So are we to understand that sommeliers or wine writers who enjoy Burgundy, Barolo, Saint Emilion, or the Mosel don’t blind taste wines from these regions and make judgments based on experience rather than reputation. This is utter nonsense asserted without evidence. The ancient hierarchies do exist and play a large role in marketing and determining prices. Because terroir has become one locus of intense interest in the wine world, it obviously will be used for marketing purposes and to establish price differentials. But it is simply false that no one critically challenges this hierarchy. The most common comment I hear from people who taste widely is that many Burgundian wines are inconsistent and seldom worth their astronomical price.
But please enlighten me. If there is somewhere other than the hilltop villages of Piemonte that can make Nebbiolo taste like that, I’m dying to know about it.
Then we have an Ignoratio Elenchi (a failure of relevance otherwise known as changing the subject)
I’m sympathetic to the notion that there might be great unappreciated — or even unplanted — vineyards throughout the grape-growing world. I’m equally skeptical that there are nearly as many as the terroiristas seem to believe. If this were just a flight of fancy I wouldn’t care, but it’s convincing several generations of wine drinkers that wine somehow makes itself with little or no human intervention.
Gebelle is likely right that some emerging wine regions may turn out to make undistinguished wine. But we won’t know that for several decades. It takes decades to cultivate mature vineyards and many more years for regions to settle on a flavor profile. Gebelle can’t have it both ways. He can’t complain about old hierarchies and then complain about emerging regions attempting to subvert those hierarchies.
But what does this have to do with the ludicrous claim that wine makes itself with no human intervention? This is another strawperson. There are many proponents of the view that great wine is made in the vineyard rather than the winery. But who believes work in the vineyard is not performed by humans? Low intervention winemaking refers to restraint in using chemical additives, commercial yeast, excessive sulfur, filtering, heavy use of wood products, etc. It emphatically does not mean a laissez-faire attitude toward the condition of your vines and soils. If you believe that the key to good winemaking is bringing healthy grapes to the crush pad, you better be applying effort, attention, and intelligence to the vineyard work. The debate about terroir is really only tangentially related to the debate about low intervention winemaking.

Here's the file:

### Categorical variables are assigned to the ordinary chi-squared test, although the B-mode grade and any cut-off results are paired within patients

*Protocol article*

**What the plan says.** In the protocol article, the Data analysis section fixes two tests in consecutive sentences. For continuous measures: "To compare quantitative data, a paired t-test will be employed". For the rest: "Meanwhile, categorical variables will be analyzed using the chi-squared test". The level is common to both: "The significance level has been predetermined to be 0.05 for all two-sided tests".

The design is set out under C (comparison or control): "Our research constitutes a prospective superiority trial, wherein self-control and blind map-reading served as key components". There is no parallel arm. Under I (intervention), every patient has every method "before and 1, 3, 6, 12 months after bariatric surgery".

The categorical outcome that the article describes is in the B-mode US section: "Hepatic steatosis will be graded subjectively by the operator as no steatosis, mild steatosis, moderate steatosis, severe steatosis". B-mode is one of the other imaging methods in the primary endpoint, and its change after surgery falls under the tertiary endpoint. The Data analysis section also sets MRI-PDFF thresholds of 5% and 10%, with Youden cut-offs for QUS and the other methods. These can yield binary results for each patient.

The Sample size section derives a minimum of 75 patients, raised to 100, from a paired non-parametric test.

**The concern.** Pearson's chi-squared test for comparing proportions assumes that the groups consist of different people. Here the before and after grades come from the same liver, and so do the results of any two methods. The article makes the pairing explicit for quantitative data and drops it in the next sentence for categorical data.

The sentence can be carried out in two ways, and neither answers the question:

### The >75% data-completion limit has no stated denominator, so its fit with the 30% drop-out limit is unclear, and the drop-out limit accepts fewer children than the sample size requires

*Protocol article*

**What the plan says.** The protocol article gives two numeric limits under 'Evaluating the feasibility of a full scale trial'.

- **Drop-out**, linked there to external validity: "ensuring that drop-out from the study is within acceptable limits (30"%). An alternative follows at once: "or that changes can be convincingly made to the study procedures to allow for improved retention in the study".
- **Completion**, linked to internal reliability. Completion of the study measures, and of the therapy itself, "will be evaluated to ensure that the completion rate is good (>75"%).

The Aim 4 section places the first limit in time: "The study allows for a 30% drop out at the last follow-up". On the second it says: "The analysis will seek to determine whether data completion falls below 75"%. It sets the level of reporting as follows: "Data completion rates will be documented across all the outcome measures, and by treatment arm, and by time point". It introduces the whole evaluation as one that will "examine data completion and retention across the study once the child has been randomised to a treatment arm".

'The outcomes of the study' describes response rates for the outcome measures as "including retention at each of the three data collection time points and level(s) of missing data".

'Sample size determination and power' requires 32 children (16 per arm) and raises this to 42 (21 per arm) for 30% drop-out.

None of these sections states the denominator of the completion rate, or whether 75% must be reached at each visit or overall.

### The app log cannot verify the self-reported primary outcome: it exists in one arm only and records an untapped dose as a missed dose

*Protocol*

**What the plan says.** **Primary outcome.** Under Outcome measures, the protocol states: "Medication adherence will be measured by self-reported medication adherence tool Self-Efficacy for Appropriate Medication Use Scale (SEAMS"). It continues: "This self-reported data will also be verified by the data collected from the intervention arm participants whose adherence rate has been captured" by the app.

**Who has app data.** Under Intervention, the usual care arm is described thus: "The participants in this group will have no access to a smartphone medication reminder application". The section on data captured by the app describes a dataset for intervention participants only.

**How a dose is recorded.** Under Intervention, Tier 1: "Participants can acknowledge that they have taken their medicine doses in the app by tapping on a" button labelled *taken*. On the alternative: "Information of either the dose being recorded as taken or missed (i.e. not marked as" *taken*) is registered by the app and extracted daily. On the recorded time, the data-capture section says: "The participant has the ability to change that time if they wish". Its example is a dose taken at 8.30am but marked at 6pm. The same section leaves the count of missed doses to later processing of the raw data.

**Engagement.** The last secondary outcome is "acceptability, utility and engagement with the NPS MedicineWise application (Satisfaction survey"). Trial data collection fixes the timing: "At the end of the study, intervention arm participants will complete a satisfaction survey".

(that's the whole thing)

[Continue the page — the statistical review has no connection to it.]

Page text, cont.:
He does get one thing right.
One fact that terroir die-hards are being forced to face up to is that climate change is laying waste to many of the finest vineyard sites in the world. The heartland of terroir, Burgundy, might soon be forced to rip out its Chardonnay and Pinot Noir and plant more heat-resistant varieties. Napa Valley might be too hot for Cabernet Sauvignon within a few decades. Perhaps we’ll soon be regaled with tales of how La Romanée is the ideal site for Syrah or how Mt. Veeder was always meant to be planted to Touriga Nacional.
No doubt climate change will scramble the wine map. But that doesn’t show terroir is irrelevant. It in fact proves just the opposite. The influence of climate change on traditional wine regions demonstrates the importance of local weather conditions on wine quality. It shows not that terroir doesn’t exist but that it is a moving target which is exactly what terroirists find fascinating about it.
This article is a mess. If the anti-terroirists wish to advance their cause they need better advocates.